Land Added to Franconia Bluffs Scientific & Natural Area (MN)
Franconia, MN 6/4/2009:? River pollution does not simply originate from the land alongside a river. That’s one reason The Trust for Public Land and the Minnesota Department of Natural Resources are protecting forests, blufflands, and stream and river headwaters further from the immediate shoreline of the St. Croix River, including a new tract near Franconia saved today.
The Trust for Public Land (TPL) and Department of Natural Resources (DNR) have been working for months to protect a 38-acre tract of land adjacent to the St. Croix National Scenic Riverway. The property-near the village of Franconia in southeast Chisago County-is situated on bluffs overlooking the scenic St. Croix River Valley and conservationists had worried that the land would be developed. Building along these sensitive bluffs can negatively impact the viewshed from the river and create runoff that degrades the river’s water quality.
In 1968, Minnesota Senator Walter Mondale and Wisconsin Senator Gaylord Nelson partnered to include the St. Croix in the Wild and Scenic Rivers Act and subsequently, nearly 35,302 acres of land and scenic easements have been donated to and purchased by the National Park Service in partnership with TPL and other conservation groups. Approximately 27,471 acres within the Riverway’s boundaries have been purchased by or donated to other units of government for protection. But these actions have only protected a relatively thin ribbon of land along the river. Development near the river and run-off from lands adjacent to the river continue to be threats. The nonprofit group American Rivers has listed the Lower St. Croix River as a top-ten endangered river in the United States.
TPL, DNR, and groups like the St. Croix River Association are working to broaden and strengthen the thin ribbon of protection along the river. In June 2008, TPL and the DNR protected land in the corridor that supports numerous rare species in Minnesota, such as the Coopers Hawk, Cerulean Warbler, Acadian Flycatcher and Bald Eagle. DNR now owns and manages this land as part of the Franconia Bluffs Scientific and Natural Area (SNA).
“Citizens and conservation groups in Wisconsin and Minnesota are making their voices heard on the need for more protection along the St. Croix and our role is to help them achieve their conservation vision,” said Becca Nash, project manager for TPL.
The deal announced today will add hardwood forest habitat for species in need of conservation. The property also contains a number of steep and scenic ravines and an intermittent stream that drains into the St. Croix River. Purchasing these ravines for a natural area will help protect the water quality and scenic viewshed for people as well. As an addition to an SNA the land will be open to the public for passive activities such as birding, wildlife watching, viewing wildflowers, hiking, education, and scientific research.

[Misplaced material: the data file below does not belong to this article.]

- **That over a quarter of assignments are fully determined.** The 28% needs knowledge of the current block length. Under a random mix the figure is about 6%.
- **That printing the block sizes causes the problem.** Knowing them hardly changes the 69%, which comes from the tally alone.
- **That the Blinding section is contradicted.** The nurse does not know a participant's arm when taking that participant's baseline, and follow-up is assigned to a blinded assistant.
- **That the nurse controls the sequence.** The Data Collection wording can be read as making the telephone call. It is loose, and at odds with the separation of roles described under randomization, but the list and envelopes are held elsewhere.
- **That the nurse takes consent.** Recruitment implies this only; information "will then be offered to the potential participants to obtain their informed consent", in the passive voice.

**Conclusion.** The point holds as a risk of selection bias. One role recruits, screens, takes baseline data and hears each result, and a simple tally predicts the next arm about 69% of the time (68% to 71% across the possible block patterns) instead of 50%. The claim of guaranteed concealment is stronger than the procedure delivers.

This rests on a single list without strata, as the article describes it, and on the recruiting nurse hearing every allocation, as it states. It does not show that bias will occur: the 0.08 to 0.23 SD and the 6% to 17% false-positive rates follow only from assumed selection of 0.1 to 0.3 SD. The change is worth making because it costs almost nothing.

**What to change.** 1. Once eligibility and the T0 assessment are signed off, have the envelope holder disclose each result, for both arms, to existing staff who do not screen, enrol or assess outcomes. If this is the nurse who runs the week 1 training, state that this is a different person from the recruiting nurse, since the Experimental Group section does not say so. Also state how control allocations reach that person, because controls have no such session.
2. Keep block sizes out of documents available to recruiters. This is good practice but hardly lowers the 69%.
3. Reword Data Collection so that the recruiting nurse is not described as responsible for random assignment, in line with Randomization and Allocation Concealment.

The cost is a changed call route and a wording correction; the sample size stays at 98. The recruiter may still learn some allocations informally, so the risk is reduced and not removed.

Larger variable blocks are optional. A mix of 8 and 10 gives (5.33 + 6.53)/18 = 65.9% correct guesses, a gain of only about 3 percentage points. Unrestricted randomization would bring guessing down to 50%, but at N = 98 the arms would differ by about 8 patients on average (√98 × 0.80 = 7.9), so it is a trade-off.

“This is a significant step forward in land protection efforts along the St. Croix River,” said Dan McGuiness, Interim Executive Director, St. Croix River Association. “As a partner organization working to protect critical lands, protect and restore water quality, and build a constituency for the St. Croix River and its watershed, the St. Croix River Association congratulates TPL and the DNR on this accomplishment.”
Senator Mondale is happy to see conservation along the St. Croix continue: “TPL, DNR, and other groups have committed to a lasting legacy befitting the spectacular St. Croix and are ensuring that all Minnesotans will benefit.”
“TPL is all about ensuring that everyone can enjoy nature nearby,” said Susan Schmidt, director of the Minnesota Office of TPL. “As our population grows, our job gets more difficult and more urgent.”
Over the next twenty-five years, Minnesota’s population is projected to grow by about 1.2 million people-roughly one million of this total growth will be in the expanding Twin Cities metropolitan area. This population influx will lead to more than one million acres of Minnesota land being developed, which is roughly the combined area of Hennepin, Ramsey, Dakota, and Carver counties. The Twin Cities alone has 255,000 acres of high quality natural lands remaining and only 32 percent of this is currently protected as DNR-administered lands, U.S. Fish & Wildlife preserves, regional parks, and nature preserves.
The land being added to the Franconia Bluffs SNA today was targeted for protection through the Metro Conservation Corridors program, a partnership of government and nonprofit organizations focused on protecting natural areas and water quality in the rapidly developing metro region. Funding for the purchase of the land was provided by Minnesota’s Environment and Natural Resources Trust Fund as recommended by the Legislative-Citizen Commission on Minnesota Resources.